Lara Z: Artist & Yoga Teacher

Intuitive creativity and fluid, mindful movement is expressed in Lara’s yoga teaching as much as her artwork. This journey to fully explore and express the beauty of her essence began after a traumatic, almost life-taking accident.

Post-traumatic stress had taken over her body, bringing enduring anxiety and sleeplessness. But through body awareness practices of yoga and Somatic Experiencing, curiosity and self-compassion gradually replaced fear and opened her up to the wonders of the spiritual human body.

Here, Lara shares with PRAVAYAMA how the teachings of Shiva Rea and Tantric philosophy have a profound effect on her everyday life: inviting her to slow down, to marvel at the magic of life and to catch glimpses of the extra-ordinary within the ordinary.

And Lara tells how, from this peaceful place, she has birthed a passionately creative, purpose-filled life.

The Timeliness of Yoga

Yoga was introduced to me by my mum when I was 17. I remember it making me feel so alive and connected to my essence, my passion, my purpose, that I just couldn’t get enough.

What is so curious is that on my 18th birthday shortly afterwards, I had a serious accident. I fell through a glass table, severed my gluteal artery, lost about 4 litres of blood and nearly died.

The reader’s digest version of the story is for over 10 years (I’m 29 now) I have been suffering with, what was at times debilitating, post-traumatic-stress (PTSD) symptoms of anxiety leading to insomnia, stemming from that single-event trauma.

So my yoga trajectory has run pretty much parallel to this crippling and fascinating syndrome. The medicine I have received from my mat over the past decade or so has been the keystone towards coming back into balance in my body and mind.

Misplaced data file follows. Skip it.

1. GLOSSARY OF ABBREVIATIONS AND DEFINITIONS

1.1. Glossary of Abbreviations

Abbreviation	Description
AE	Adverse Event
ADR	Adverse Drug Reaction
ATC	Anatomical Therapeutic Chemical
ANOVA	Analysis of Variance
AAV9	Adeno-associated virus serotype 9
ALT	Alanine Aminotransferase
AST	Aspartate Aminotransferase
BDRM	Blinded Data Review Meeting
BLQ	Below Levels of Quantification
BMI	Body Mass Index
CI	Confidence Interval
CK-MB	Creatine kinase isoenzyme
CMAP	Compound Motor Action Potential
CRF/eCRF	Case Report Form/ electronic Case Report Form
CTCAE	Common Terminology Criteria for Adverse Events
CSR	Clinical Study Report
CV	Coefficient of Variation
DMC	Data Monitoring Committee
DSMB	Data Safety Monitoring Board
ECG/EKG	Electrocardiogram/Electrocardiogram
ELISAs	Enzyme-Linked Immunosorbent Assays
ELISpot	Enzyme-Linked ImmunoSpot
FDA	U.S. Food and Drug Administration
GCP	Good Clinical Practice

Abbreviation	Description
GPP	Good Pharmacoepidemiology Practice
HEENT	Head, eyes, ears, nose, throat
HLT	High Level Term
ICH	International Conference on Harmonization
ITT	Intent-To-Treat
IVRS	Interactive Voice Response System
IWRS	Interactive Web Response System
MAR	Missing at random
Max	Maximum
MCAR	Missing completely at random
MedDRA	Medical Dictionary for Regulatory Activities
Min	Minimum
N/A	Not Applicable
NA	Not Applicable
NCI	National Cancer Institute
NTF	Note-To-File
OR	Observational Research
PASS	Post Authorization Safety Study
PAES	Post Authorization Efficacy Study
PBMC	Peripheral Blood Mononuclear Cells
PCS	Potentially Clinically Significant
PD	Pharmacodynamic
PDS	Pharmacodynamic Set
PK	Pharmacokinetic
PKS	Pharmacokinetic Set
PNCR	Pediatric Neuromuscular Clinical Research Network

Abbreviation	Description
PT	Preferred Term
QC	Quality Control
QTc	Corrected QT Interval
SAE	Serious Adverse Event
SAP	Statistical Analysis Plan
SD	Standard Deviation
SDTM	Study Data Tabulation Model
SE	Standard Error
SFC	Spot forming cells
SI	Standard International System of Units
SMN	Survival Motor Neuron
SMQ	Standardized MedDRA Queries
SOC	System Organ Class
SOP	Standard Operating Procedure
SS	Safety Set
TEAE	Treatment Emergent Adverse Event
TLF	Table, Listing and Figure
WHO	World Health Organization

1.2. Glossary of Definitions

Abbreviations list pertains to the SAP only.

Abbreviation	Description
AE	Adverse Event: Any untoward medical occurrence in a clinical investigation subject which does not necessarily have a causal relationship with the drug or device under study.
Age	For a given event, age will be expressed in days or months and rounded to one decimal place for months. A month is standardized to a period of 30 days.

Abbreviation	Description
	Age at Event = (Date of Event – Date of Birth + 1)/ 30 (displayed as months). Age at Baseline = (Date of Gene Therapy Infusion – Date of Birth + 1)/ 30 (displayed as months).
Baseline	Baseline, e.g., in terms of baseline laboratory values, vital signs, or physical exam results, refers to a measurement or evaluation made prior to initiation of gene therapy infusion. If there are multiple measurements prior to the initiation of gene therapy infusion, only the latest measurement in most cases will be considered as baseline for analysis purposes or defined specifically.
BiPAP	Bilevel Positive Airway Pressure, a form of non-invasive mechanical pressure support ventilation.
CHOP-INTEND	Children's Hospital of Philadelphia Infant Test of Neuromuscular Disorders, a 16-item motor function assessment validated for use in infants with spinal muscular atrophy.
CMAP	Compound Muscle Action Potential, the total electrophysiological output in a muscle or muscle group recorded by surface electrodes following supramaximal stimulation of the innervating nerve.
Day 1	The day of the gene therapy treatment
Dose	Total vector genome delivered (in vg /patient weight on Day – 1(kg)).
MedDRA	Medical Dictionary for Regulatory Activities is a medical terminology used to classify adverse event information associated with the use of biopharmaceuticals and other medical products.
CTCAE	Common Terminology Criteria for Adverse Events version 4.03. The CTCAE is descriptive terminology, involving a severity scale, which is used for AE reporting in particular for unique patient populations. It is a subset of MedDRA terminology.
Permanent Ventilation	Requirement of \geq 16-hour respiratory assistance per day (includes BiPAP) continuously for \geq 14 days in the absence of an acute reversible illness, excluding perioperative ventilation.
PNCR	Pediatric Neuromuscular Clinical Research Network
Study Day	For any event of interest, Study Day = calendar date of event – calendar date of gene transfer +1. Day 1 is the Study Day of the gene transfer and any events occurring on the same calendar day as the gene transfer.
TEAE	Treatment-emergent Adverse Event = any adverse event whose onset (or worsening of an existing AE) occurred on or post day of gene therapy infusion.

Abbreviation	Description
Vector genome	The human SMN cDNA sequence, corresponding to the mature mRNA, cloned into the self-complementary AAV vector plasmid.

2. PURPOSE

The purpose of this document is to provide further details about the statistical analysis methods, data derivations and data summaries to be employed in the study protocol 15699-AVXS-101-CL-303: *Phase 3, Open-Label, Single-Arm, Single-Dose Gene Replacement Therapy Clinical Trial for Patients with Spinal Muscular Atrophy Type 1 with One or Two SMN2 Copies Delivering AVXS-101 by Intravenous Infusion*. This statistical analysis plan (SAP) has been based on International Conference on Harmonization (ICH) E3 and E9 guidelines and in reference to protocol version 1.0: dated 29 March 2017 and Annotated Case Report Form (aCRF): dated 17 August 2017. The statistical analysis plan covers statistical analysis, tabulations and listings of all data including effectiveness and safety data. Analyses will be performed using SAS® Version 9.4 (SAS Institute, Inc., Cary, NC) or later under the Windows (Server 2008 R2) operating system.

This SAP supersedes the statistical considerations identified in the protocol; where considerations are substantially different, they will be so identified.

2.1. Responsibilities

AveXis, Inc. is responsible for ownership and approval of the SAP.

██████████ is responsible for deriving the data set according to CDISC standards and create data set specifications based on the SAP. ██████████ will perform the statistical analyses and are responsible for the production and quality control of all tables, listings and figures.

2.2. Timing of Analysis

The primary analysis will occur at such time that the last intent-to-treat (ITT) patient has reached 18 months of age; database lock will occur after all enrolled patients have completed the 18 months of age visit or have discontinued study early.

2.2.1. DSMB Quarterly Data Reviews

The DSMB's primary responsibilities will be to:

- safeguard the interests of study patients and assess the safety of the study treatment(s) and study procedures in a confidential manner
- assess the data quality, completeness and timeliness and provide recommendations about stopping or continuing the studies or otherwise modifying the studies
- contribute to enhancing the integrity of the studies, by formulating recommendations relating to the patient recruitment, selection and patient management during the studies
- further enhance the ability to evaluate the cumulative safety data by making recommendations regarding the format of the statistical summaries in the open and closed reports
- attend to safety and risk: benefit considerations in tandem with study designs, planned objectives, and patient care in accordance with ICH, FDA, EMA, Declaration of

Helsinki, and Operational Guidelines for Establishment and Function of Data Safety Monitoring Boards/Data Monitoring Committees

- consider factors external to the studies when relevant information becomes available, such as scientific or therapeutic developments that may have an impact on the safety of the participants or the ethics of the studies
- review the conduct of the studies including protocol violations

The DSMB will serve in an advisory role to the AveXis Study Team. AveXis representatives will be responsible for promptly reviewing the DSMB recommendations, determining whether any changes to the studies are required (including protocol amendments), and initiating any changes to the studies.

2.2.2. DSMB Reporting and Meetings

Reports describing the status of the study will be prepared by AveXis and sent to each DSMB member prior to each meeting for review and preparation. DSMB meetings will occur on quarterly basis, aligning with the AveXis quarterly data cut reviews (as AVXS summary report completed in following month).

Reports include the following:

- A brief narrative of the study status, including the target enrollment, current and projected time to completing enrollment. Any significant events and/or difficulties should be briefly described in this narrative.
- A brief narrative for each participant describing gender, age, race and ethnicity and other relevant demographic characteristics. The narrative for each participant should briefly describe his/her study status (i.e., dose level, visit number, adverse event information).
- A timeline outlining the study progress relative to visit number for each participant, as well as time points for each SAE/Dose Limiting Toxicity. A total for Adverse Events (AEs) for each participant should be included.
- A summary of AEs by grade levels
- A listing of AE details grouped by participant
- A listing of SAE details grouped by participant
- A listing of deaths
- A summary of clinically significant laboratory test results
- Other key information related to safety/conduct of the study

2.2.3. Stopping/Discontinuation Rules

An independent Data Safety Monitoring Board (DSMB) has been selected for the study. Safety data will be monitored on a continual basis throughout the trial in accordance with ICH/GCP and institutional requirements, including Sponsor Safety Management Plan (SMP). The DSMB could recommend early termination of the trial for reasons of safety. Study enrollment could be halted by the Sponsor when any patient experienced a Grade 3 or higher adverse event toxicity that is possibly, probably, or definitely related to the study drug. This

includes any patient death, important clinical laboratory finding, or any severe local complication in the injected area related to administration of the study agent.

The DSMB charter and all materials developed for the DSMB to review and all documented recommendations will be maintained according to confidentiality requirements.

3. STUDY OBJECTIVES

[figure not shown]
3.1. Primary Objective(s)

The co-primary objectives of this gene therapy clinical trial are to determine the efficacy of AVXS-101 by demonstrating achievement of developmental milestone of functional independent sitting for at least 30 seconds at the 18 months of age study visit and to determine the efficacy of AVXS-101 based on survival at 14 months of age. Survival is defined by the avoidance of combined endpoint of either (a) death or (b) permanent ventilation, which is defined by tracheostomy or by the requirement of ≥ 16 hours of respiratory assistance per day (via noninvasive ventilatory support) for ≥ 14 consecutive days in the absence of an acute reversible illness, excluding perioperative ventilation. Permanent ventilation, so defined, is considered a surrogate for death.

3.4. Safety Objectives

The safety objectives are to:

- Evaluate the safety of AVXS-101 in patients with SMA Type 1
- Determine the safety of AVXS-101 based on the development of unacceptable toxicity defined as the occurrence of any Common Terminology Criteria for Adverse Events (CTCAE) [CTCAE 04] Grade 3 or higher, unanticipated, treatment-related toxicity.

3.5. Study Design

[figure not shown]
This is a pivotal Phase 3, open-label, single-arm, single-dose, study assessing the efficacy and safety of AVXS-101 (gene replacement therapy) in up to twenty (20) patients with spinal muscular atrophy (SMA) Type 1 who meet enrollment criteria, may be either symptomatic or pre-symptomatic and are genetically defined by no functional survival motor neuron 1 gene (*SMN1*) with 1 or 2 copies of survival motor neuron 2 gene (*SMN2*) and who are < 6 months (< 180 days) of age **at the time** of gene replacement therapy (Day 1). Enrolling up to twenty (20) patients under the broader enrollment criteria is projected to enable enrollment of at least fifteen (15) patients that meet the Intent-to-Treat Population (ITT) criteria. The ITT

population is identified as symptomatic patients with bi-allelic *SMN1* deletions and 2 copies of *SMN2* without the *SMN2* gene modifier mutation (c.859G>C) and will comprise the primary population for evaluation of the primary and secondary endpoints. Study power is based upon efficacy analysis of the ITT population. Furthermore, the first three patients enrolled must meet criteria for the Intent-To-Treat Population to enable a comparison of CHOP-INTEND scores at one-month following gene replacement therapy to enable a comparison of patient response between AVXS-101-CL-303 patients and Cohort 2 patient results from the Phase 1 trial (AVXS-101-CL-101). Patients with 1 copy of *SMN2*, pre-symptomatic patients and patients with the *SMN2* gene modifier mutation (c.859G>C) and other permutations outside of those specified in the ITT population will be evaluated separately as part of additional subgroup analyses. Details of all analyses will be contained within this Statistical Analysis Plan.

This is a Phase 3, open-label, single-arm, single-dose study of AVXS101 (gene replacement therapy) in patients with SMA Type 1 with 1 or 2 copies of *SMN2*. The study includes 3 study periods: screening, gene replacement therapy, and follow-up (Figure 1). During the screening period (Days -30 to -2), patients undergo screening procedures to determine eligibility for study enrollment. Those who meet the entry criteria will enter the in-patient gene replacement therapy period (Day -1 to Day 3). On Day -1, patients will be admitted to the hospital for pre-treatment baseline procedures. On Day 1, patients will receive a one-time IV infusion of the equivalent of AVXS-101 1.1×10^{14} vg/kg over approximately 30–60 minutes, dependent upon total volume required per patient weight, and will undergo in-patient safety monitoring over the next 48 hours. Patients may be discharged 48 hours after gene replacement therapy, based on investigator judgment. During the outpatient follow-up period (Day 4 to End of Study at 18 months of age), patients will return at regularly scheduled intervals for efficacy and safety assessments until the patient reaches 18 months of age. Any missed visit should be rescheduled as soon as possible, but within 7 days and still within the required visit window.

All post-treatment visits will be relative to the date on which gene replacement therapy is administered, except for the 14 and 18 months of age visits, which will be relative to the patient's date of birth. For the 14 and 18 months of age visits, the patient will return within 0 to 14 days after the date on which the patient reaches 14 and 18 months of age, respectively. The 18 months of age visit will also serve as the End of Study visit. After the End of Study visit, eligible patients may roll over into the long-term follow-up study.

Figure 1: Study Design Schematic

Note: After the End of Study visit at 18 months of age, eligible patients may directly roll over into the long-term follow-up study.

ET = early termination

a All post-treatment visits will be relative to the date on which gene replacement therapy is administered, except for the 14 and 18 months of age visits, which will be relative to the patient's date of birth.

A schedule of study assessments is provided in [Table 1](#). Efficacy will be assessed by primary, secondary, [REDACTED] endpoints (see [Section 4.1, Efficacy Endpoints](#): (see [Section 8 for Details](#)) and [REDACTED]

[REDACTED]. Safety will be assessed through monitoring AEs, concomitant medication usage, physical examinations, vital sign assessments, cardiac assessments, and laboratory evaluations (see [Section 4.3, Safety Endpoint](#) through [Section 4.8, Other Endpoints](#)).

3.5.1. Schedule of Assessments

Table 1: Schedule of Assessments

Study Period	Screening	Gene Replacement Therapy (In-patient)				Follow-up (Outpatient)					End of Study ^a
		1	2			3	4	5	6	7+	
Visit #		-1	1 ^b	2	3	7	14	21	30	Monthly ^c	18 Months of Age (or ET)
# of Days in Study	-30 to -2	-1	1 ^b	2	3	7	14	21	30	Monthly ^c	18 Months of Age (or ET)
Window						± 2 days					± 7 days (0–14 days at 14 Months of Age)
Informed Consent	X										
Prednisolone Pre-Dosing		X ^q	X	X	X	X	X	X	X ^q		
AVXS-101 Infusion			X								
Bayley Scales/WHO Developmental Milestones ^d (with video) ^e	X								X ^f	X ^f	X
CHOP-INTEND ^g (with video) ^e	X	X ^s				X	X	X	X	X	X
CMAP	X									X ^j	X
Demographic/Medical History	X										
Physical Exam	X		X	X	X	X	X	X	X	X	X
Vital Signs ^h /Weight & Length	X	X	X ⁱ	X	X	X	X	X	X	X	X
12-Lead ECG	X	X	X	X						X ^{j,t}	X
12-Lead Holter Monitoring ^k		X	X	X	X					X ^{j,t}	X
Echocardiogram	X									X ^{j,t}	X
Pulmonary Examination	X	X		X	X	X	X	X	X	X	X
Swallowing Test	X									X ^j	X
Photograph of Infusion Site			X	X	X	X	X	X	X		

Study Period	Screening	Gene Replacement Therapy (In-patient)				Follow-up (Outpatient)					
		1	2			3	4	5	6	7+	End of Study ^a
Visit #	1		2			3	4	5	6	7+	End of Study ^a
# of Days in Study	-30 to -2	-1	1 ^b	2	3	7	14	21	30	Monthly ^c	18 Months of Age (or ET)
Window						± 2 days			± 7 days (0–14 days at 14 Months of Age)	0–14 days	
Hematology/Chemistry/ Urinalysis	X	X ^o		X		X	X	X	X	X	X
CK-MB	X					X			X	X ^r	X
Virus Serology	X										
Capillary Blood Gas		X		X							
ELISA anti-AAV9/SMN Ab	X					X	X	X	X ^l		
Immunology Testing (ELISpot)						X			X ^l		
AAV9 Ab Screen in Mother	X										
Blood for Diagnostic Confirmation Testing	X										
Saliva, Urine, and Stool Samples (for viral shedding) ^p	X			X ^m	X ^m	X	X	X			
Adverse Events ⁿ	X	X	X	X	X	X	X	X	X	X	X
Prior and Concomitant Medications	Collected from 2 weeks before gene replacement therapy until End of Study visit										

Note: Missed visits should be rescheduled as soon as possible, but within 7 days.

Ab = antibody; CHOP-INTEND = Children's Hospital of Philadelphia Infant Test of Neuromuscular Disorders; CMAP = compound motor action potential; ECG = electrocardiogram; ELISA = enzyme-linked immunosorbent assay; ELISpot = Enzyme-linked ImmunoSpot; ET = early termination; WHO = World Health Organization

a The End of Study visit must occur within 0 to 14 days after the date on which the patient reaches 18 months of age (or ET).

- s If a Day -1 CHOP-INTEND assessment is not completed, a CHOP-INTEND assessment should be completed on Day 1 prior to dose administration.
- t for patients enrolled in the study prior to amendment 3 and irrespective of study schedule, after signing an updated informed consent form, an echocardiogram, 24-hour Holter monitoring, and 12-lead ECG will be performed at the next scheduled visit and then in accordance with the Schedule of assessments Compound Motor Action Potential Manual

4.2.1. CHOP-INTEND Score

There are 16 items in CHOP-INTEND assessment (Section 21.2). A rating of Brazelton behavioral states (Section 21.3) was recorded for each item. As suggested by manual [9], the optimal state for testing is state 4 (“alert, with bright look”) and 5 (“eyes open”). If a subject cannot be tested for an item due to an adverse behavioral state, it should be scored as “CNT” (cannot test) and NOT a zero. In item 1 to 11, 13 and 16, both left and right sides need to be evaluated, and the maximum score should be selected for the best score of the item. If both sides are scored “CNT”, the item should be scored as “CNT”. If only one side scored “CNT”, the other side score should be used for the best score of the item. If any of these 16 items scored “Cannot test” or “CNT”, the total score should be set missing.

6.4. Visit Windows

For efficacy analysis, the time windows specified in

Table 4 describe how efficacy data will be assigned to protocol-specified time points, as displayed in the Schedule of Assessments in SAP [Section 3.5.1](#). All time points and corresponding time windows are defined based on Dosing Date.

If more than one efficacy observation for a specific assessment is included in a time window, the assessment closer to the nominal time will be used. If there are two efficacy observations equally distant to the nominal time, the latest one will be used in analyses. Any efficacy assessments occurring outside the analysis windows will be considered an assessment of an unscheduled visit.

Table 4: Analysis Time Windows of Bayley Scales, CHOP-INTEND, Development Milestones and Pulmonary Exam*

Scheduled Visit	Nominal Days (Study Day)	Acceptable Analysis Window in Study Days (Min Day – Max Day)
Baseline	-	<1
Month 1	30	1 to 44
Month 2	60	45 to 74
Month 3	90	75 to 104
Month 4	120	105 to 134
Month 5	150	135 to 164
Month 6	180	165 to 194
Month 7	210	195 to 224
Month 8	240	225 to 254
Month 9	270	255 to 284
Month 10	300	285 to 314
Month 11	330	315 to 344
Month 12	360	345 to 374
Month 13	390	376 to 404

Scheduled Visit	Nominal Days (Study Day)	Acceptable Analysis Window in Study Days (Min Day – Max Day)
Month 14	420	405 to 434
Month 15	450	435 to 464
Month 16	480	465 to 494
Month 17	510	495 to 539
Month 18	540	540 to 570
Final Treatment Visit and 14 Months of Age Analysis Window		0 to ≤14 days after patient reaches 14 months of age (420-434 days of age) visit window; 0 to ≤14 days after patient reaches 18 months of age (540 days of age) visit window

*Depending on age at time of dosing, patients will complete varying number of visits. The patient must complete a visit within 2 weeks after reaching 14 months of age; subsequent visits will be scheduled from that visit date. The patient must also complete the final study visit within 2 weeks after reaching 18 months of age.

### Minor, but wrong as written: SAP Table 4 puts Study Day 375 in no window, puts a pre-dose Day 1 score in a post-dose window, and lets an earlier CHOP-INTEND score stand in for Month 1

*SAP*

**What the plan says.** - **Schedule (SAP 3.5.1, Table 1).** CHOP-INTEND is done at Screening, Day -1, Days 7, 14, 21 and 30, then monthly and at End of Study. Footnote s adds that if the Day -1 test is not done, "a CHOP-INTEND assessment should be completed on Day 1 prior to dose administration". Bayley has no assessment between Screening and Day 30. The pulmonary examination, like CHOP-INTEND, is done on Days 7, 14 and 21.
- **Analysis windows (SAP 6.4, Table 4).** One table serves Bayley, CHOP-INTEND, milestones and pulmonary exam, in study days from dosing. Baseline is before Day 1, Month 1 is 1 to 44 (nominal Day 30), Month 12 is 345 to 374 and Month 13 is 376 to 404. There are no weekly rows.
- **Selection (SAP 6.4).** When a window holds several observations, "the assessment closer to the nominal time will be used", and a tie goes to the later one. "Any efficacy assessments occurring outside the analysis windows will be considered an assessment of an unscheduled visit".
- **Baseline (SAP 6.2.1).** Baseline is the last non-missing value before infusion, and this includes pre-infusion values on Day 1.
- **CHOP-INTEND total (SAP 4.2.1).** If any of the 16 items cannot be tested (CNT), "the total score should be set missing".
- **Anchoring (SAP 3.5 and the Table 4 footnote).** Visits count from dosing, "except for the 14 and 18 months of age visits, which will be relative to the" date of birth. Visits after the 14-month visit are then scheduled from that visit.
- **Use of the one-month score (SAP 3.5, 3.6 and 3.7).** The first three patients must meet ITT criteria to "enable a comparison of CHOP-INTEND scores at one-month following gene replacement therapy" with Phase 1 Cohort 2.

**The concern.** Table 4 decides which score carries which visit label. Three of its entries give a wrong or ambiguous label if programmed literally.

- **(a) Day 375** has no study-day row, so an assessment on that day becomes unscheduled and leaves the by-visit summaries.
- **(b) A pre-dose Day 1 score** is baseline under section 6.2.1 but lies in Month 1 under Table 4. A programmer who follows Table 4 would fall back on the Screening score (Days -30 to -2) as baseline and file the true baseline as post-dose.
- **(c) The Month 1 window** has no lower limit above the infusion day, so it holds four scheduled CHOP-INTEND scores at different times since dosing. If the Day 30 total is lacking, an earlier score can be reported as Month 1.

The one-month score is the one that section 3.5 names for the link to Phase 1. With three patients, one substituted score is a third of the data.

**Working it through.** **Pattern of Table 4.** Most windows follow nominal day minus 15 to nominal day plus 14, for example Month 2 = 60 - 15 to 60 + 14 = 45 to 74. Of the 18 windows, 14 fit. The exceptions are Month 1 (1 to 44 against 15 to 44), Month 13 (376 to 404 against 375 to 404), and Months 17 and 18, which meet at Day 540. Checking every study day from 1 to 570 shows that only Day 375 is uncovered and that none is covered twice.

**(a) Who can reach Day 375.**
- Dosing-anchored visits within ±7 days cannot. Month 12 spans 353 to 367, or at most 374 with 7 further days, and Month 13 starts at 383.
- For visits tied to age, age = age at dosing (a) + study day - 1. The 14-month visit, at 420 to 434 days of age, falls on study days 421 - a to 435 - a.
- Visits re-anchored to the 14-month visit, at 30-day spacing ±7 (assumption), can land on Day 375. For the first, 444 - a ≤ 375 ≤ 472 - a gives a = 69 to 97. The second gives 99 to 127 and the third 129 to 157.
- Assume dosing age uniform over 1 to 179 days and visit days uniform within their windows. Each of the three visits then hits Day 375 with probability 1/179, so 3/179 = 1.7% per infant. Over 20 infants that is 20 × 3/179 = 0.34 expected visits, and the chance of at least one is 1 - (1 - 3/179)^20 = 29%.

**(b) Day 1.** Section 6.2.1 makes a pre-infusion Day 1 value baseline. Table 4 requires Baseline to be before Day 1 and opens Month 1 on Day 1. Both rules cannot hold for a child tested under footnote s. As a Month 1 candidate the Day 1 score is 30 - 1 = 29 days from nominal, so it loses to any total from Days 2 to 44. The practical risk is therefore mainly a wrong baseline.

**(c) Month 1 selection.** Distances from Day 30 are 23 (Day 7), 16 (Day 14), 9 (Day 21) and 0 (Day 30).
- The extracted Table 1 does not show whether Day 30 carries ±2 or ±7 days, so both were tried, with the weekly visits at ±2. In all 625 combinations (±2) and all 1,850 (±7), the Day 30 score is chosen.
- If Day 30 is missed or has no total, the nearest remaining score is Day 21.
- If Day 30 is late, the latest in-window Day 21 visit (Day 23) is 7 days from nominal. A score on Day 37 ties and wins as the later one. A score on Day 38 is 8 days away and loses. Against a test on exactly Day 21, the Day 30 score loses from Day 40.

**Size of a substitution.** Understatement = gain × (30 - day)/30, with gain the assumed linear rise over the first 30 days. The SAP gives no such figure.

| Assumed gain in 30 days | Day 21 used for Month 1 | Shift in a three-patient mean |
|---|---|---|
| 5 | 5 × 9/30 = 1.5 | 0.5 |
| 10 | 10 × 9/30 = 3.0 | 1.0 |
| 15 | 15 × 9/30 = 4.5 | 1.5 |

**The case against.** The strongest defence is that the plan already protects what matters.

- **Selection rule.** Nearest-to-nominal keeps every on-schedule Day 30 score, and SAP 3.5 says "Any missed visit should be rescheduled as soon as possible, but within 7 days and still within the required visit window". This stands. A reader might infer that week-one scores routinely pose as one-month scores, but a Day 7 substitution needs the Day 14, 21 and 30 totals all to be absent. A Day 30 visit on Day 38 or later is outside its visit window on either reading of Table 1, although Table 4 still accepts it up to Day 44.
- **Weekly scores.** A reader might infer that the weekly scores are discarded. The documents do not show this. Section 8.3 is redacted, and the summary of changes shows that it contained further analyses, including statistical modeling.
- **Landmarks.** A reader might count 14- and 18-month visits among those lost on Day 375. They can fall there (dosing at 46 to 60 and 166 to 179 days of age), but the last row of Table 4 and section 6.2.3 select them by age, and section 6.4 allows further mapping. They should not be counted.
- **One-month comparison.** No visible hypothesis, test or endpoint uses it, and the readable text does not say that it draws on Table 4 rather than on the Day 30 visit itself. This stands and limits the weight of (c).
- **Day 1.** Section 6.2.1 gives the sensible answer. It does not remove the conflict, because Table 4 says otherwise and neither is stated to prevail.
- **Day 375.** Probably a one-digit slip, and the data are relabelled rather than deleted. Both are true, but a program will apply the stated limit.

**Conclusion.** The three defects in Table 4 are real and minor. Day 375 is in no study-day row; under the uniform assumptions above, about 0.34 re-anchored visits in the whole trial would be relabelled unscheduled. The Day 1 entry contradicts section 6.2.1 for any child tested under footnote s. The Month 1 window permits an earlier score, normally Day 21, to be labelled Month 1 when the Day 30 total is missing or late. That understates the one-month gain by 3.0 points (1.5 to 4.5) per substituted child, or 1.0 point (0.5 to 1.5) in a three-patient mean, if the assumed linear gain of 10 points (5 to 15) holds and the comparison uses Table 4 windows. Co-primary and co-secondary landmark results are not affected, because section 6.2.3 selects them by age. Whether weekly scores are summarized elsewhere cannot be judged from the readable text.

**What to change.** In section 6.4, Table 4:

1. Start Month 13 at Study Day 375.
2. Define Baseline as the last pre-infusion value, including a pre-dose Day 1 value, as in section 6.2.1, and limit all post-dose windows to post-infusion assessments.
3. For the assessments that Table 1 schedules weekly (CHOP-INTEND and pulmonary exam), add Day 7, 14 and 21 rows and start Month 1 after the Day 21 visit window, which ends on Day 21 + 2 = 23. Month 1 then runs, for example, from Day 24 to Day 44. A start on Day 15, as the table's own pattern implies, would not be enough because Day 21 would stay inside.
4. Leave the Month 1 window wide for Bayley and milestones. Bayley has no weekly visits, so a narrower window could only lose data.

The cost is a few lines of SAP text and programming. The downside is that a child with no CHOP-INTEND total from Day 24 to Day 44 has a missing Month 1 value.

Curiosity

‘Curious’ is a word that I’ve become super intimate with over the years. The questions I ask myself daily are: What am I more curious about than afraid of? What does it mean to live fully awake and passionately on purpose? I believe it starts with realising the promise and potential of every single day; to awaken a commitment to live in a way we will be proud of when inevitably it’s time for the ultimate savasana.

For me, curiosity changes everything, it really has the opportunity to flip your perspective completely around. When I’m in a state or when I have been – thank goodness these days it’s so much better, I’m more compassionate but I’m also catching myself before things get too far or too anxious.

But when I was really struggling, there was always the choice to get really pulled down by that infinite spiral of fear. The inverse of that is staying open to be like, ‘Ah, I’m not going to die, but what are these sensations?’ And it’s really from a yoga mindset, moving towards the feeling rather than running away from it. The fear really is a fight or flight response, whereas curiosity really is the opposite of that where you’re merging with the sensations.

The Shiva Rea Effect

A huge breakthrough in my life was my first encounter with vinyasa trailblazer Shiva Rea in 2015. I had just left my job, was chronically unwell with PTSD symptoms and had to move back home with my parents. However, six months previously I had booked a month-long retreat on the isles of Greece, far away from my places of safety. I was very close to not going.